Since 2005, the Digital Life Design (DLD) Conference in Munich, Germany, has been bringing together a diverse group of leaders and creative thinkers from the worlds of business, science, and culture. Whereas most conferences are specifically set up for people in the same profession to discuss a rather narrow range of topics, the DLD Conference thrives on its eclectic mix of speakers and attendees. It is a place where ideas are exchanged, innovations are introduced, and partnerships are formed.
This year, the event ran from January 22 until January 24, and the list of speakers included prominent figures from a variety of industries, such as Sheryl Sandberg, COO of Facebook, Jack Dorsey, co-founder of Twitter, Arianna Huffington, president and editor-in-chief of The Huffington Post Media Group, and Yoko Ono.
On Tuesday afternoon, the DLD Conference ended with a special forum on technology called Technology Enabled Success (TES). Past TES events have touched on topics at the intersection of technology and business, such as e-commerce. This year the focus was on mobile commerce (m-commerce), big data, and analytics; namely, how trends like m-commerce are creating more and more data that companies must somehow gather and store, and how the analysis of that data can drive business.
Creating a mobile mindset
The TES event started with a conversation about the increasing adoption and growing importance of m-commerce for retailers. Dr. Klaus Driever, managing director of Weltbild, the largest retailer of books and media in German-speaking countries, is responsible for m-commerce and e-commerce. For Driever, mobility isn’t necessarily a question of devices or technology, but rather of mindset. Should you build a device-specific app or a mobile Web site that can be accessed by all devices? And how should you organize information so that it’s easy to navigate with a fingertip rather than a mouse?
These are important points for retailers to consider at a time when m-commerce is gaining widespread acceptance very quickly. A report by the digital business analyst comScore showed a 112% increase from 2010 to 2011 in the number of German smartphone users that accessed a mobile retail site with their smartphones. And an earlier report showed a 163% increase in mobile retail access via smartphone in the U.K.
This rapid adoption of m-commerce simultaneously presents new opportunities and challenges for retailers. For one, Driever would like to see more seamless integration between the physical and the virtual, such as a technology solution that could identify a person in a brick-and-mortar store and connect them with their digital profile of online purchases. That’s where big data comes in.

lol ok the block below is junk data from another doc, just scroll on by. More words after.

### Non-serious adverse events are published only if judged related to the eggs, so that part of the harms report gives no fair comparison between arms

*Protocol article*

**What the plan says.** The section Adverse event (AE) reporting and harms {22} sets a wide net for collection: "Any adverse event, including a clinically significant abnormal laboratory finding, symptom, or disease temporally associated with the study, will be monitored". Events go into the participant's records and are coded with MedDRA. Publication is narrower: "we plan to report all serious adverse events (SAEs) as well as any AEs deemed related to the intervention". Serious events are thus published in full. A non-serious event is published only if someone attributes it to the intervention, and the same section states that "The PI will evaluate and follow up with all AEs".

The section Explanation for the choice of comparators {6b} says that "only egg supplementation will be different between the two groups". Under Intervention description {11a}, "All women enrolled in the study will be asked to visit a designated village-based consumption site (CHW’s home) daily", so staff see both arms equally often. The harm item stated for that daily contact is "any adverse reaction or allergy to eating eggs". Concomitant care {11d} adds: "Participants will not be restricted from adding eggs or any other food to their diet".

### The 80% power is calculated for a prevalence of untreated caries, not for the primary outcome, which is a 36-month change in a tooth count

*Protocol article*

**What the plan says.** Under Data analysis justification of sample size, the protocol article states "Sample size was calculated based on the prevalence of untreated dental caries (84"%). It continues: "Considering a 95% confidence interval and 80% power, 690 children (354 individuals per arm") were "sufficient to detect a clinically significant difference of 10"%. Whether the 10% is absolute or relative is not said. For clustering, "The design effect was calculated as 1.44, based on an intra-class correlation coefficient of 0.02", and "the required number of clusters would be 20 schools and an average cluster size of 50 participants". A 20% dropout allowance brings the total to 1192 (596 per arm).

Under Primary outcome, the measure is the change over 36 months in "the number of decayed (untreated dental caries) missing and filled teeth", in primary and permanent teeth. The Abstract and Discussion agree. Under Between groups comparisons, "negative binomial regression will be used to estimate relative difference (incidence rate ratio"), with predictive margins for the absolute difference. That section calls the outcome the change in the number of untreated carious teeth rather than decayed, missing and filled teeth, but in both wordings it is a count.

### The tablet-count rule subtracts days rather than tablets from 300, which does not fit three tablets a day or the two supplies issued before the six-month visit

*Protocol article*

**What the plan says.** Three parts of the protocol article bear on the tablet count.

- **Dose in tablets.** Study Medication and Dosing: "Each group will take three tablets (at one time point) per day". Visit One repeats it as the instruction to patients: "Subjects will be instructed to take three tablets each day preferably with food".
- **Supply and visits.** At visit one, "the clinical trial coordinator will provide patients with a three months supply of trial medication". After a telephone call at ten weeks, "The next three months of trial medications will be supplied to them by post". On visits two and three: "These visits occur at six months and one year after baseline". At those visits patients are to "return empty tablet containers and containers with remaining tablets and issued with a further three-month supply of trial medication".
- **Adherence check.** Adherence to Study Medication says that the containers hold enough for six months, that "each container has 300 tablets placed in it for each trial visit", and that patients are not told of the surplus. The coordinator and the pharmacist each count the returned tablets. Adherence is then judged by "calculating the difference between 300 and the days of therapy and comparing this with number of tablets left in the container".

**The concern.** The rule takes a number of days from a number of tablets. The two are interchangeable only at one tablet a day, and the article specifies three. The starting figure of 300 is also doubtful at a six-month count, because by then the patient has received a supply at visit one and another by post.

Putting big data to use
2.5 quintillion bytes of data are created every day. There is a wealth of information out there, and businesses are all trying to figure out how they can make it work for them. At the TES event, Dr. Werner Vogels, vice president and CTO of Amazon.com, was called on to discuss big data in the enterprise.
Vogels is no stranger to this topic. After all, Amazon’s recommendation system owes its accuracy to big data. And today most companies, no matter how small, are doing some form of data tracking and analytics. For many of these companies, though, the focus is too much on how to analyze big data, says Vogels. There are actually five steps to using big data in the enterprise: collect, store, organize, analyze, and share. According to Vogels, the first step is the most important because the more information you collect, the more accurate and refined your results will be. Storing so much data yourself, however, is infeasible. Cloud computing is the logical alternative.
The combination of big data and cloud computing is closing the gap between large companies, which traditionally have had lots of data and the resources to analyze it, and small companies, which are usually able to react more quickly to new trends and information. Now the differentiating factor will be how companies turn information into business decisions. And in that case, big data is just a means to the end.
Heidi Messer, co-founder and chairman of Collective[i], a business intelligence platform, and Robert Stephens, CTO for Best Buy, weighed in on how companies can apply big data insights to solve business problems.
The online retail industry could easily leverage big data to create pricing models that are more similar to those used by airlines. By analyzing customer behavior and purchase patterns, retailers could determine the most profitable time to offer sales and promotions.
Furthermore, companies can use the information they gather to personalize customer relationships. An airline might use big data to remember that you prefer an aisle seat, or an online retailer could automatically suggest new items you might like. Of course, there’s a fine line between using data to individualize a customer’s experience and invading people’s sense of privacy.
Stephens thinks it will just take time for social acceptance to catch up with technology. In ten years, he says, no one will even mention big data. It will just be the way of doing business.